Later this month, the Michigan Republican party delegation will select a new chair. The high-profile seat is sought after by a black conservative Gina Barr. The position is currently held by Ron Weiser who is not running for re-election.
Barr has a successful track record with the Michigan GOP. She was hired by the Michigan GOP in 2014, and successfully led its field office in Detroit. Her innate ability to connect with diverse communities led to the implementation of a robust grassroots operation.
Barr’s leadership and tenacious field operations yielded material results for Rick Snyder to win a second term as governor by bolstering his performance in Detroit. Barr helped Snyder win 6.82% of the vote in the deep blue Democratic territory. This was not an easy task given the demographics of Detroit is not inclined to vote Republican. Detroit is comprised of 78.8% black, 9.9% white, and 7.6% Hispanic.
She continued to provide tangible results during the last presidential election. As the Regional Field Director in 2016, Barr’s outreach and engagement strategy resulted in Wayne County producing more than 15,000 votes for President Trump than Mitt Romney received in 2012.
The marginal increase in Wayne County votes proved itself to make a difference in the hotly contested 2016 presidential race in the swing state of Michigan. President Trump narrowly won Michigan’s 16 electoral votes by edging Hillary Clinton 47.6% to 47.3%, and only 11,812 votesseparated the two based on the final vote tally.
Coming off the 2016 presidential election, Barr took her leadership and party-building talents to the Republican National Committee (RNC). In 2017, she was hired by the RNC to be the head of urban engagement. In 2018, she was also promoted to be head of women engagement and successfully led both initiatives.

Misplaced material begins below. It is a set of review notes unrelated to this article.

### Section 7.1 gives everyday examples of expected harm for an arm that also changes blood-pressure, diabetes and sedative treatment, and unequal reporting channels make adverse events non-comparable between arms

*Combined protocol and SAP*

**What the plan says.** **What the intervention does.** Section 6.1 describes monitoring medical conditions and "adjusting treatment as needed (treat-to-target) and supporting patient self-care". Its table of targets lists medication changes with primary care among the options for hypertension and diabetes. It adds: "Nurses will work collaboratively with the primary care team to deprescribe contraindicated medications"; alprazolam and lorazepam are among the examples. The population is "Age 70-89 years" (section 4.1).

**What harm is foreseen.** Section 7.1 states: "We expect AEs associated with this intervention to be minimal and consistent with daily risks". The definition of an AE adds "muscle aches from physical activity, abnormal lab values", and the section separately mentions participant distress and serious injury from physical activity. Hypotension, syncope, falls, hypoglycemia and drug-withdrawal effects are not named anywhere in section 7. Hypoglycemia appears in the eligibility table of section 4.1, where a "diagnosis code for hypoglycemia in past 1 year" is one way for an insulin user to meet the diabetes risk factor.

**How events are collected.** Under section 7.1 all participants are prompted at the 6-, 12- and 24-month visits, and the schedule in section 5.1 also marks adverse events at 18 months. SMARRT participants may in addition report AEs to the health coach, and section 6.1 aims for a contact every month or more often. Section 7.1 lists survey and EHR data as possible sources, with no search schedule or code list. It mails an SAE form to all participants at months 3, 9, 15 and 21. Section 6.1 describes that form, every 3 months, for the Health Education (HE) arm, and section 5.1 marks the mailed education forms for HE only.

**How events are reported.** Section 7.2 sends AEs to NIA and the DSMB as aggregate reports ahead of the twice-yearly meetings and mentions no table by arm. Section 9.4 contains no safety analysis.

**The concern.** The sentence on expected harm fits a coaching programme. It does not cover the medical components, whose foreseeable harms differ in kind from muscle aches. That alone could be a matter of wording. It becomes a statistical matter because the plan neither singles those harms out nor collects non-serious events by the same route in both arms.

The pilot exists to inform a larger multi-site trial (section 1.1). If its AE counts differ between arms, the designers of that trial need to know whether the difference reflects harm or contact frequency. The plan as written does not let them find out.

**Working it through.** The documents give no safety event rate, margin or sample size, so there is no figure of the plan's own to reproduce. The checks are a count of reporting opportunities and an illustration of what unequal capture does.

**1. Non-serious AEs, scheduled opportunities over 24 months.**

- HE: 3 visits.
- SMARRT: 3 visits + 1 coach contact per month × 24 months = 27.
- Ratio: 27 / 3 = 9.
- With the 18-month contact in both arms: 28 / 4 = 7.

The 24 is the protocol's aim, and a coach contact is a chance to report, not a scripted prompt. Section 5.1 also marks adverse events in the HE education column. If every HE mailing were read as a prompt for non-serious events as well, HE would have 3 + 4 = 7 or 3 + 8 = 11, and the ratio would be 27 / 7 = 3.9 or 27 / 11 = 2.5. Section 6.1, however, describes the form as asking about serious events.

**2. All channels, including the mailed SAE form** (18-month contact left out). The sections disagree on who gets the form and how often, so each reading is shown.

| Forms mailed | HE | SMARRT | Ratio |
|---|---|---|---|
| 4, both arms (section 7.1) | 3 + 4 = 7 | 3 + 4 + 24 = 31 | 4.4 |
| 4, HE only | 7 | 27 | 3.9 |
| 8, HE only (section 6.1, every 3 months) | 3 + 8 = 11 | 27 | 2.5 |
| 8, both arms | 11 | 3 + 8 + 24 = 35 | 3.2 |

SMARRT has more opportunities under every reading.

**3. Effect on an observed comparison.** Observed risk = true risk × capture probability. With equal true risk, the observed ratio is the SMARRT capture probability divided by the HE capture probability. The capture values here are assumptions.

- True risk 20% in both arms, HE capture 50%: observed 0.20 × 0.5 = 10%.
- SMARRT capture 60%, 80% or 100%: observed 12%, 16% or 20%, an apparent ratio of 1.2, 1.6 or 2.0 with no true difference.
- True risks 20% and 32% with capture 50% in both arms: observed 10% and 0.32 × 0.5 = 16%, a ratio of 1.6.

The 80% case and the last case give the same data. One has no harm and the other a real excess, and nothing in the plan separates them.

Although Barr is highly qualified to run, winning the highest seat in the Michigan Republican party will not be easy. Her opponent is Laura Cox, a two-term state representative in the 19th district of Michigan. Cox is part of a political family and the wife of former Michigan Attorney General, Mike Cox.
So, what is Barr’s path to victory? Each candidate has tirelessly courted Michigan GOP delegates ahead of the party’s state convention on February 23rd in Lansing, Michigan. Approximately 2,119 delegates will vote to elect the next chair and vice-chair. Barr is not conceding an inch, and she is actively campaigning to secure enough votes to win.
As demographics gradually change in many states and local municipalities across America, the GOP can no longer rely on traditionally red territories to stay the same way. Rather, the Republican party must grow organically by building relationships, promulgating inclusive policies, and crafting a compelling message that appeals to urban voters.